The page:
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6 lessons learned from 3 months in China   [Copy link] 中文

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By NomadicMatt
China is a fascinating and rapidly changing country. Old customs and habits hang on as modern skyscrapers go up every second, the country becomes more of a global powerhouse, and people from around the world move there.

Last year, my friend, Scott Young, best known as a learning hacker who learned MIT’s entire computer science program in one year, said to me “I’m going to travel the world for a year and learn languages.” I was thrilled with the idea! Today, he shares what he learned while living in China for three months and how the media portrays countries is often very wrong.

Recently my friend, Vat, and I finished a three-month stay in China. The plan was, with minimal preparation, to arrive in China and speak as little English as possible, in order to learn Mandarin Chinese.

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The trip transformed my perception of China, and the unfair image it sometimes has in the West. In this article, I want to share the biggest lessons I learned about China, life and travel from that experience.

Once you’re interested in the local culture, people open up more


Originally Vat and I hadn’t planned on going to China at all. We were warned that China might not be the best place to go to meet friends because people were unfriendly to Westerners. Instead, we were told to go to Taiwan.

Some visa complications made it impossible to stay the full three months in Taiwan, so we switched to a three-month stay in China last minute.

However, from the first day I arrived in Kunming, I had my perceptions flipped. Far from being insular and hostile to foreigners, people came up to talk to me the first time I went out on the street. It happened to be all in Chinese, so I didn’t understand much, but it did cause me to rethink my assumptions.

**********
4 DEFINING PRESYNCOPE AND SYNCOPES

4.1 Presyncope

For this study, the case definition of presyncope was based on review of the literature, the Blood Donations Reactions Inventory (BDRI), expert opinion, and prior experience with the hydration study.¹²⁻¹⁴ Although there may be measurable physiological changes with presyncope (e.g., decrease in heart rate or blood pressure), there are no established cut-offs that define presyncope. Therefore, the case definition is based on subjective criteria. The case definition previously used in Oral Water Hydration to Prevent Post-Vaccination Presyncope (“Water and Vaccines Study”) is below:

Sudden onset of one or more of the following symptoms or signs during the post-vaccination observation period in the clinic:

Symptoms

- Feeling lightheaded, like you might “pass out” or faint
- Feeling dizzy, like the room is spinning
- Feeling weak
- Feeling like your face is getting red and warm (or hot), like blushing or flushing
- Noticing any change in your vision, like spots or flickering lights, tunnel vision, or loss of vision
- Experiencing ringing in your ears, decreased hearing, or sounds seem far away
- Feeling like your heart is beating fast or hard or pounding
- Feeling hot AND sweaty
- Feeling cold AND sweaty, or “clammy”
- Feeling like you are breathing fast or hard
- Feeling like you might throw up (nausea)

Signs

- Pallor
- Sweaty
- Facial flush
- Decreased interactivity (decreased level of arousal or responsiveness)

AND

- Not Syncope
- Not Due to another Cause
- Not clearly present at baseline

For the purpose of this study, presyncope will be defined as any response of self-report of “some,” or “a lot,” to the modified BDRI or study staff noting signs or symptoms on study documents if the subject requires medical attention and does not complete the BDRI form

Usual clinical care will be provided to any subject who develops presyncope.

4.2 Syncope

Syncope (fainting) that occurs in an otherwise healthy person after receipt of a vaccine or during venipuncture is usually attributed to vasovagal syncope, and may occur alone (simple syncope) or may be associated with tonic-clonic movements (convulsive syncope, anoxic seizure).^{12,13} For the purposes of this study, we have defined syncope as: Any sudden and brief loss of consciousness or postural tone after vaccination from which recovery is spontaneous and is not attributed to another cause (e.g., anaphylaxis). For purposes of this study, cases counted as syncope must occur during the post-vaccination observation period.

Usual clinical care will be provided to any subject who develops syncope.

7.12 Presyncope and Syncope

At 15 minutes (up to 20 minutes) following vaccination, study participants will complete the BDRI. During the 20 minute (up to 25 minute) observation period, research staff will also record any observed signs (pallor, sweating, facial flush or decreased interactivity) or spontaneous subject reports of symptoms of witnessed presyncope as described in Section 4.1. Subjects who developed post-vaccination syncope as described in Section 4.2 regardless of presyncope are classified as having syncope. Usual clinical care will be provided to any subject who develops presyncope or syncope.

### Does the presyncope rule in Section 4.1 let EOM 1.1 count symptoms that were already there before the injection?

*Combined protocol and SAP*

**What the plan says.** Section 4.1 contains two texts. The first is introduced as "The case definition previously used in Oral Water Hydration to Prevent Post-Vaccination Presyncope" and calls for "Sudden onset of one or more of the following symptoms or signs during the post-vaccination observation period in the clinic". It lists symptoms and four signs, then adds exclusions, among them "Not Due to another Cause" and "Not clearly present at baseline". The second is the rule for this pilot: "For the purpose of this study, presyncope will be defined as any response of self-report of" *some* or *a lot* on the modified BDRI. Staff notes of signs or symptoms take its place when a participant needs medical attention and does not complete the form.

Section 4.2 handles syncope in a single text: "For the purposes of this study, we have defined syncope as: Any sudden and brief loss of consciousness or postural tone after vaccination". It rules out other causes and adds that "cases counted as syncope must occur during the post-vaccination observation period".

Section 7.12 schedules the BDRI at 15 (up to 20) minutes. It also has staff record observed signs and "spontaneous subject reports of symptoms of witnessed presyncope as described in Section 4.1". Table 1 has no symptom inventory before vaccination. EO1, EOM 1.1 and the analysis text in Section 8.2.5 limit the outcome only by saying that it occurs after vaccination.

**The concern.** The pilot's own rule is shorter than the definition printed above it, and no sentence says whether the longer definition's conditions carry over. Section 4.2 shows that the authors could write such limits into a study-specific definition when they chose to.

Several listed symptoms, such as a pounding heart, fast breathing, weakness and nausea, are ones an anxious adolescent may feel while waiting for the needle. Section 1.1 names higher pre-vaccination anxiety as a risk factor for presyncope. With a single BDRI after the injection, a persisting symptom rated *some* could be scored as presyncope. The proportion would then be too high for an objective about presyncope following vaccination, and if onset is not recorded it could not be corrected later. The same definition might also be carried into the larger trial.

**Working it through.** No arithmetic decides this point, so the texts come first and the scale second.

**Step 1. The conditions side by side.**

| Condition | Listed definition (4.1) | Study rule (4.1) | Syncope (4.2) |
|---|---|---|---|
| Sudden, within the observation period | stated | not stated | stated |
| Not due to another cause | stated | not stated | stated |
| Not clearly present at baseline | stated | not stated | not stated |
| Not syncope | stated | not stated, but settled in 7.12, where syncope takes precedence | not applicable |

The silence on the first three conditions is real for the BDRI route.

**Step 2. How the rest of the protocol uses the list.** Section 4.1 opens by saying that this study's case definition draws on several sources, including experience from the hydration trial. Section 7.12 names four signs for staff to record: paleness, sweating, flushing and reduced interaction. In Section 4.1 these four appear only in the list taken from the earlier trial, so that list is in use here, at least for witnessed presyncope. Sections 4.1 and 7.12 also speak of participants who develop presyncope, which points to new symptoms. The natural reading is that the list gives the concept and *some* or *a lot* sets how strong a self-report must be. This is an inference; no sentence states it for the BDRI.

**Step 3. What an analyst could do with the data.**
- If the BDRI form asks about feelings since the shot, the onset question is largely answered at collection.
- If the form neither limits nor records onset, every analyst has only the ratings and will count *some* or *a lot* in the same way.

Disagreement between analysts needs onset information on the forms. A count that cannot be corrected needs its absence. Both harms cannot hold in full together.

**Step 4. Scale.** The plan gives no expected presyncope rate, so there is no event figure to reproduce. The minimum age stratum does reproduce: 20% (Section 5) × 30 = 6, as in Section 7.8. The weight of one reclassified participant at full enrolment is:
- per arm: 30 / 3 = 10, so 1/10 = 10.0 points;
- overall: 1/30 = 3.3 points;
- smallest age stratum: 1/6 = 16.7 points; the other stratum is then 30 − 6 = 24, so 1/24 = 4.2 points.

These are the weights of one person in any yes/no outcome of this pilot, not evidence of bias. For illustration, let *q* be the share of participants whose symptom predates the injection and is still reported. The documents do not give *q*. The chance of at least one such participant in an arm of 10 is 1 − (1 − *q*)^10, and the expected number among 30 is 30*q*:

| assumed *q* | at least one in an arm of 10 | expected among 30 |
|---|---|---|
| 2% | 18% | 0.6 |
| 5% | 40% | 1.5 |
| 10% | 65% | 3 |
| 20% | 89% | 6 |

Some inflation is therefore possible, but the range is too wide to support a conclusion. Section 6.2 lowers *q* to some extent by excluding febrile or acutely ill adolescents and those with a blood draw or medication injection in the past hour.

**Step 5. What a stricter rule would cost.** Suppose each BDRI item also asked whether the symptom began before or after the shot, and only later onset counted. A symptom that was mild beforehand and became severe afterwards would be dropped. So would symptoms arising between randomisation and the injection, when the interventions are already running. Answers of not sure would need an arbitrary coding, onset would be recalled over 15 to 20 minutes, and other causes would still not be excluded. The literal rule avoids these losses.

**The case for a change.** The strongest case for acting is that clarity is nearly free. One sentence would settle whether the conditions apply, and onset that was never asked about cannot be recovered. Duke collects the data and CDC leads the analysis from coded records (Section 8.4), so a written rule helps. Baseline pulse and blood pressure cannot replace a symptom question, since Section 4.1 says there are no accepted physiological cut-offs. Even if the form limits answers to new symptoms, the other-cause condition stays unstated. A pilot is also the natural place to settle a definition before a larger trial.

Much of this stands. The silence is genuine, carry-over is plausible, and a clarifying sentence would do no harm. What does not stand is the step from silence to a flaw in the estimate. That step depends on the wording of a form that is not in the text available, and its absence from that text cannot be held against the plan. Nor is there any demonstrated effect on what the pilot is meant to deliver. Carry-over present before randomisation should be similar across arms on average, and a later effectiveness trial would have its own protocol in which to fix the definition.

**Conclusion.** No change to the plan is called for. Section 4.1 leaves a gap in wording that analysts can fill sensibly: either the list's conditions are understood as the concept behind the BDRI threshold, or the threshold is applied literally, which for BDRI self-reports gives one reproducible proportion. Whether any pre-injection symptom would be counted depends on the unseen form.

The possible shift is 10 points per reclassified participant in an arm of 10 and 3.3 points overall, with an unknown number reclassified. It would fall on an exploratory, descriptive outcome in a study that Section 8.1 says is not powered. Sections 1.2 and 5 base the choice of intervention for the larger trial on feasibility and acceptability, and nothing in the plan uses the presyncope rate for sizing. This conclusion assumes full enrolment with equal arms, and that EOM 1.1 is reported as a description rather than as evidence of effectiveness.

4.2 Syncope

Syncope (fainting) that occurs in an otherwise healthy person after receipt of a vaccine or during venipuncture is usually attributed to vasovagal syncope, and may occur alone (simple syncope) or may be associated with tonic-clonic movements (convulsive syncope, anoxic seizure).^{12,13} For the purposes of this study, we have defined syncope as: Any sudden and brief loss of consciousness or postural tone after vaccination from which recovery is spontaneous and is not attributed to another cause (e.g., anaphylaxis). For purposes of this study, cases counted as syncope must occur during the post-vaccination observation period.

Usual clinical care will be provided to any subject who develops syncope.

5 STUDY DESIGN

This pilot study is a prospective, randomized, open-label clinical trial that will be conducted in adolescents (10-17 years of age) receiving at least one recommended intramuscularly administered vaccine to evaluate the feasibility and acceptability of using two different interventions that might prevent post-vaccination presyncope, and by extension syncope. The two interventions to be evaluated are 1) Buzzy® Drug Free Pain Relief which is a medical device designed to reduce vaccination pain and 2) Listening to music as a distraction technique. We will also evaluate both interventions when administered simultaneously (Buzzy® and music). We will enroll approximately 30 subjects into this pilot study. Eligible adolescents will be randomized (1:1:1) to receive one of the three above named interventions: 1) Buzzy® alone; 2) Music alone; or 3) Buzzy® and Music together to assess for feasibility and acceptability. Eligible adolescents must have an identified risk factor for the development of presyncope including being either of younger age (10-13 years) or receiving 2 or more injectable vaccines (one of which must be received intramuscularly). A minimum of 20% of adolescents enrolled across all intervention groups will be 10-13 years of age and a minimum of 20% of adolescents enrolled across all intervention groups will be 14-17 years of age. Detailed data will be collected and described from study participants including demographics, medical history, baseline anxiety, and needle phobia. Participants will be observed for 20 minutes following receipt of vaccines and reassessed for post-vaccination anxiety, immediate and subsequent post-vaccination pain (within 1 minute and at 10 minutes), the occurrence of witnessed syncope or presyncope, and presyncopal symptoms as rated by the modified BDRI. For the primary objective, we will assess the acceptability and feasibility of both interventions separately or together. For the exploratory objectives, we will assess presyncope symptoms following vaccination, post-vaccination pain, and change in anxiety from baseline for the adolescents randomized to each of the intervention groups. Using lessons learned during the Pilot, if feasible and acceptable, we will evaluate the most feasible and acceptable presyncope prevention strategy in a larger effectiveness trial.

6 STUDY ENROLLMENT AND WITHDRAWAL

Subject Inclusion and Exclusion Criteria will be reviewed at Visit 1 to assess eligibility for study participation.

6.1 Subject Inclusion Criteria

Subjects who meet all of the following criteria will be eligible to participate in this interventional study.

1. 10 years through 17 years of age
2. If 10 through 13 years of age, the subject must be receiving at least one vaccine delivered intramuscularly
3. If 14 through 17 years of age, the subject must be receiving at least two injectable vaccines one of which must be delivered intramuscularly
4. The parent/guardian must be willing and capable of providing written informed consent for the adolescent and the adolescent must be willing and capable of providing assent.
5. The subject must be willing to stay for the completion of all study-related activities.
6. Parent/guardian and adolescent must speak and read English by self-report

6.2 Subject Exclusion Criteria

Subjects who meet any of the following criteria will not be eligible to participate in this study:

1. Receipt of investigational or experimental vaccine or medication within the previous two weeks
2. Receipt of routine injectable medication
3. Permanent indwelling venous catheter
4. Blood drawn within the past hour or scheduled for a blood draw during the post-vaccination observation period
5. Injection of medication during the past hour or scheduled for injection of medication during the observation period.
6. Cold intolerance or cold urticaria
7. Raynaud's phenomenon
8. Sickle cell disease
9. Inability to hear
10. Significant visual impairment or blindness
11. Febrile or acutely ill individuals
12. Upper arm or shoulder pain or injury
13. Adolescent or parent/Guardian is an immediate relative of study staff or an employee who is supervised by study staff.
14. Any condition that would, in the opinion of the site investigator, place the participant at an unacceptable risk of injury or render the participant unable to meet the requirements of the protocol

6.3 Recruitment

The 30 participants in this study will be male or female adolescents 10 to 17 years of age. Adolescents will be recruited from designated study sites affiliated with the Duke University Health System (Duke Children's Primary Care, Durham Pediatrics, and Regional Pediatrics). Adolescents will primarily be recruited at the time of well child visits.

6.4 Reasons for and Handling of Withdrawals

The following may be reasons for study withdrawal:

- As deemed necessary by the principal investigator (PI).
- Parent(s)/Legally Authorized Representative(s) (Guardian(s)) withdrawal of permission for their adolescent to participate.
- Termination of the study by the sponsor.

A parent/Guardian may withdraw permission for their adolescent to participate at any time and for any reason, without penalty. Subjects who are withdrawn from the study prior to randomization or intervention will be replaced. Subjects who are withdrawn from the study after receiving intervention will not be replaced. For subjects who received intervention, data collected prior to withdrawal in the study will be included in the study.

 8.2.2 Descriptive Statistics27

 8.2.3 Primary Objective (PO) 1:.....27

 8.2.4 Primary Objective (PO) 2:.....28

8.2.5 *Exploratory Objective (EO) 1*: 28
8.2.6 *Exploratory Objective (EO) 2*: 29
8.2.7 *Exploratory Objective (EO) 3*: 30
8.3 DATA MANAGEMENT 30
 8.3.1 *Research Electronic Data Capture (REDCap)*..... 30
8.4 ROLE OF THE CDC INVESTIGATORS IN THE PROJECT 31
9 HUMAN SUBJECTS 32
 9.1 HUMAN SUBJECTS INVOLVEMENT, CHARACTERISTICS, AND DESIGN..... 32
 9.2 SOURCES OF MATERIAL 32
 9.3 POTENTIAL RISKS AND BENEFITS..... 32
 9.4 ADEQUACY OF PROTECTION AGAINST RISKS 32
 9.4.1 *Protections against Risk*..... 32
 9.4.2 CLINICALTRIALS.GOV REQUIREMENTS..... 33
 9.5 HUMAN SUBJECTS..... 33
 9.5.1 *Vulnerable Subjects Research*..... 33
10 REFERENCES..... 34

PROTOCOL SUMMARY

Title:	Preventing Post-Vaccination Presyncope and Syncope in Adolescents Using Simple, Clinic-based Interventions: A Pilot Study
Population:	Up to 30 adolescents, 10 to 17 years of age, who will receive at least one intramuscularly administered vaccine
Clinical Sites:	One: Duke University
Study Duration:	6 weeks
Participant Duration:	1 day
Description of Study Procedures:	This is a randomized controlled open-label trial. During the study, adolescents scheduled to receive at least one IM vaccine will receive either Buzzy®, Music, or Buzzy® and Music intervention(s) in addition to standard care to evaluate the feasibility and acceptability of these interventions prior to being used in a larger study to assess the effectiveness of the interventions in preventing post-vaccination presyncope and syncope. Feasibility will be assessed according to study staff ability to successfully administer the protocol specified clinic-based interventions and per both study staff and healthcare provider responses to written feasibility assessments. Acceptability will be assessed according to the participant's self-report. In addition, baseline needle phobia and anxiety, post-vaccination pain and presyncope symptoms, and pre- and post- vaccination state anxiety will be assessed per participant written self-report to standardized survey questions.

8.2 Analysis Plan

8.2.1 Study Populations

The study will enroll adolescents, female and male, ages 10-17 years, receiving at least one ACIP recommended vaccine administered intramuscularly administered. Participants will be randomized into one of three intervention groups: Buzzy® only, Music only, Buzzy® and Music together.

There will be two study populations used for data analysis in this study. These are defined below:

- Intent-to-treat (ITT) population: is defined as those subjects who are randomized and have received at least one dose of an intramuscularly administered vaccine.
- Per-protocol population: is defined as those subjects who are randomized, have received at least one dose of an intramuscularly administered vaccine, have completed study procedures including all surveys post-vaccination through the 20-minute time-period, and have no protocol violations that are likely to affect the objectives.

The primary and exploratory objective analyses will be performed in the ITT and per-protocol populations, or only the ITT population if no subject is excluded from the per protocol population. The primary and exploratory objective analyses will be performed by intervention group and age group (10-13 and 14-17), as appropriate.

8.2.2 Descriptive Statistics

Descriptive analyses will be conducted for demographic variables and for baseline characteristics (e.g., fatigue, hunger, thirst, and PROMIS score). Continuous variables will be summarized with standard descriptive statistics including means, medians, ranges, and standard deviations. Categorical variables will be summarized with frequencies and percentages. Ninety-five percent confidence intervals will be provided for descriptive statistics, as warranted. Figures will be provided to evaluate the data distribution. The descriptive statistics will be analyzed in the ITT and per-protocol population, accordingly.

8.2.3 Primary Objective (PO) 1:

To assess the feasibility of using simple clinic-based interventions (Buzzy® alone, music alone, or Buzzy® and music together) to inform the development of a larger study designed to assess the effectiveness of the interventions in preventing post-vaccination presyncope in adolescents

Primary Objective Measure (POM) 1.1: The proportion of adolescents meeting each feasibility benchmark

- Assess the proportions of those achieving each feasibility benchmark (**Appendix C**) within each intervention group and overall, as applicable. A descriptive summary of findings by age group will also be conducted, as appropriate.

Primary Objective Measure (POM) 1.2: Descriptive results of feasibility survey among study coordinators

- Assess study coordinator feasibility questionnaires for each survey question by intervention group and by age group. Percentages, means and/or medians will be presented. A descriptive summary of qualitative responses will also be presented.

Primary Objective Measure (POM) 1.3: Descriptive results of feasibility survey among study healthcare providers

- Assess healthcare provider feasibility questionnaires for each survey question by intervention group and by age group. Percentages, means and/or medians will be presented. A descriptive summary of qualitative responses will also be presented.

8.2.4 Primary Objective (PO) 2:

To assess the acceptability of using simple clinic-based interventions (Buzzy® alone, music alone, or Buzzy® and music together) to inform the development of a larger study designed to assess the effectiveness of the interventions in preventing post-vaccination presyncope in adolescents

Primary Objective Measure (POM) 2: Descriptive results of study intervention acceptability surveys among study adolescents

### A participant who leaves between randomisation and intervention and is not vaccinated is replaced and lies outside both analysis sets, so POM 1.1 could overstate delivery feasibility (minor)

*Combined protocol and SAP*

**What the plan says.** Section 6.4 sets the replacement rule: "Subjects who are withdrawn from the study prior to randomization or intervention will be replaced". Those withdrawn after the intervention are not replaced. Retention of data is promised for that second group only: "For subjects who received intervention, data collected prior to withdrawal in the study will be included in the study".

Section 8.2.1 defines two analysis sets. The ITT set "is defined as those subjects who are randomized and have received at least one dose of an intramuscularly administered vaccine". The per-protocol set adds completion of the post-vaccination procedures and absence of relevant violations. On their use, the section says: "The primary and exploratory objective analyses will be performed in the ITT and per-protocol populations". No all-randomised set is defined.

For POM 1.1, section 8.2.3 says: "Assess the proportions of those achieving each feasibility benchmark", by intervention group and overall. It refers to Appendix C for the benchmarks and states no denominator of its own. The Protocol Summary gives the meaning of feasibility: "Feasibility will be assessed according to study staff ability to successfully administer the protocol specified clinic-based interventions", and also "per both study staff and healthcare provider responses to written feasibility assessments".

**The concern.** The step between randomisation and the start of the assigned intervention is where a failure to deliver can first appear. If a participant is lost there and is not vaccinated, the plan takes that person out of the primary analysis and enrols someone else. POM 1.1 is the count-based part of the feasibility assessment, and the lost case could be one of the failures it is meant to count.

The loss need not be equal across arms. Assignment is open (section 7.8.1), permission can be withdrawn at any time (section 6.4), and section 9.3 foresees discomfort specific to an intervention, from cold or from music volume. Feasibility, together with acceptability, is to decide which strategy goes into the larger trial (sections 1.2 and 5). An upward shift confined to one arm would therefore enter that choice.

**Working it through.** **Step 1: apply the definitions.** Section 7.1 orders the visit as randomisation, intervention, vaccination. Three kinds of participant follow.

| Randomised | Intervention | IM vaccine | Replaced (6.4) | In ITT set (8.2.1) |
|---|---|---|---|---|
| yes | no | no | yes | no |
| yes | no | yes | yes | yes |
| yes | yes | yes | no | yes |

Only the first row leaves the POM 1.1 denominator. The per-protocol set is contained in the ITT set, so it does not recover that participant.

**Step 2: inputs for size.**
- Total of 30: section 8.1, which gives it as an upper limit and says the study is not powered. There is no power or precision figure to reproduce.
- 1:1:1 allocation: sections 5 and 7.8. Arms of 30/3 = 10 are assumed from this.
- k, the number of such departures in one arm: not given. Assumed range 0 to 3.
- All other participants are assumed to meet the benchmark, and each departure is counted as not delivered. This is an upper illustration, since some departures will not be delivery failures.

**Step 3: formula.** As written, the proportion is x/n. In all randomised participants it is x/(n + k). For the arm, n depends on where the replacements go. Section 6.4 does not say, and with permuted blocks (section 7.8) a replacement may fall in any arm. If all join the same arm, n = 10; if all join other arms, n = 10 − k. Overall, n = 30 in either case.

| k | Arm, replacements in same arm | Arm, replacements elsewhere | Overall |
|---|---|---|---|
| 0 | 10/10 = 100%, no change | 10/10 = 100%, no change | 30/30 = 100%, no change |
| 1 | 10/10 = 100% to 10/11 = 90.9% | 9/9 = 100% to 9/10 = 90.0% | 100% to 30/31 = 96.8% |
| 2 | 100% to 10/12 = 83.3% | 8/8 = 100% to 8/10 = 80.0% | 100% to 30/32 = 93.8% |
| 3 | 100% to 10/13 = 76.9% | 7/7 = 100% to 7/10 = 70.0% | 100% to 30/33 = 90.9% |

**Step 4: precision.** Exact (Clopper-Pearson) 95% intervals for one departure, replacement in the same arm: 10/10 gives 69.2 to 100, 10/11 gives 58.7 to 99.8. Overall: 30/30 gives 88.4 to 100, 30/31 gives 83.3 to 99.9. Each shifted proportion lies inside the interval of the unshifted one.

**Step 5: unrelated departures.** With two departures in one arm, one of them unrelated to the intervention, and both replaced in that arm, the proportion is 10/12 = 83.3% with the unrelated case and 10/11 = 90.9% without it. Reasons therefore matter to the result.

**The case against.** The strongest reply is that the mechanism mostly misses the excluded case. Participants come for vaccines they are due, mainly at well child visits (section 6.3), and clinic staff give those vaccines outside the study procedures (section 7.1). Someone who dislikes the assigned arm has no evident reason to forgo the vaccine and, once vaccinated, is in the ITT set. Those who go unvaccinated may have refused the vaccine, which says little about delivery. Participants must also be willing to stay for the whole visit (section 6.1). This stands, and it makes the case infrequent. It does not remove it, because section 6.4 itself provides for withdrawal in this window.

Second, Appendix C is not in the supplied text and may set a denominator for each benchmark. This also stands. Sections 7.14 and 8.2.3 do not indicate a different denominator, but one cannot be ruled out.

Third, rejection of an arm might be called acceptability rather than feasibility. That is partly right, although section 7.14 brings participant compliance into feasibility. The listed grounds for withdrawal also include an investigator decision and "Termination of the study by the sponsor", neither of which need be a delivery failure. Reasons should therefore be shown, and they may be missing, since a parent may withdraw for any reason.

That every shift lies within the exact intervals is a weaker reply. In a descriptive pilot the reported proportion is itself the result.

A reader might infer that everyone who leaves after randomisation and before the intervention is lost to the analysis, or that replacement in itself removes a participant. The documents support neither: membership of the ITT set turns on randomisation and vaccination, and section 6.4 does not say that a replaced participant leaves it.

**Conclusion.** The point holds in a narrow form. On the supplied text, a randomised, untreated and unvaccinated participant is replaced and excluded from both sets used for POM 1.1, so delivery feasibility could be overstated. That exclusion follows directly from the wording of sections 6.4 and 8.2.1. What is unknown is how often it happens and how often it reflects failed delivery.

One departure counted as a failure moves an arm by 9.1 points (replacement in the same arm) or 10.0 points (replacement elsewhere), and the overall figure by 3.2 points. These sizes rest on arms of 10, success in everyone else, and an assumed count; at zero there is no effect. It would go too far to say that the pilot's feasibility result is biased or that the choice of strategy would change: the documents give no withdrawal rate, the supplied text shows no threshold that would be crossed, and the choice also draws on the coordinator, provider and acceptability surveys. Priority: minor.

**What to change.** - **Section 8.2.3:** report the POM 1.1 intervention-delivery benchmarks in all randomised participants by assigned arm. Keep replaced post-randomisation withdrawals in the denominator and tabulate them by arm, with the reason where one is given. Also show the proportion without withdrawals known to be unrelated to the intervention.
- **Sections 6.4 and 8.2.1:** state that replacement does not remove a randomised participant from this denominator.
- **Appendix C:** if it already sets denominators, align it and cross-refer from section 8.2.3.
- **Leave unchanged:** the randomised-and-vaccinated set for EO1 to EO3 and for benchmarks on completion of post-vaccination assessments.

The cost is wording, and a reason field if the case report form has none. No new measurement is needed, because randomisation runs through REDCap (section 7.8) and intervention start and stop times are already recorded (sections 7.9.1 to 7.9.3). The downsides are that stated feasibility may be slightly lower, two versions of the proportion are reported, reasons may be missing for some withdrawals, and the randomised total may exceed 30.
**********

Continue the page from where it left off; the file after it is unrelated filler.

As my Chinese improved, this continued throughout my stay. From my landlord introducing me to people who could help us learn Chinese, to getting to know the couple who ran a noodle restaurant nearby.

If you’re interested in other people, their culture and their language, they’ll be friendly to you. China isn’t an exception.

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Don’t judge a country by its media coverage

Hating China is a popular pastime of Western media. Some of the accusations are at least partially true: parts of China are quite polluted, political freedom isn’t the same as in the West, the Internet is firewalled and some parts of China are quite poor.

I saw a very different kind of China. Kunming, where I lived for most of my stay, wasn’t polluted. I’ve had frank conversations with Chinese people about communism, Tibet and democracy. Some sites are blocked, but China has its own versions of YouTube, Netflix, eBay and Google.

China is still developing, but the economic growth means most people have seen their living standards improve rapidly in the last twenty years. People I spoke with were generally optimistic about the future.

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Everything is food here

The relationship with food in China is fascinating, and I was amazed at the diversity of ingredients and flavors.

Western countries tend to simplify Chinese food down to chow mien, fried rice and General Tso’s chicken. That’s a bit like saying Western cuisine is just burgers and sandwiches.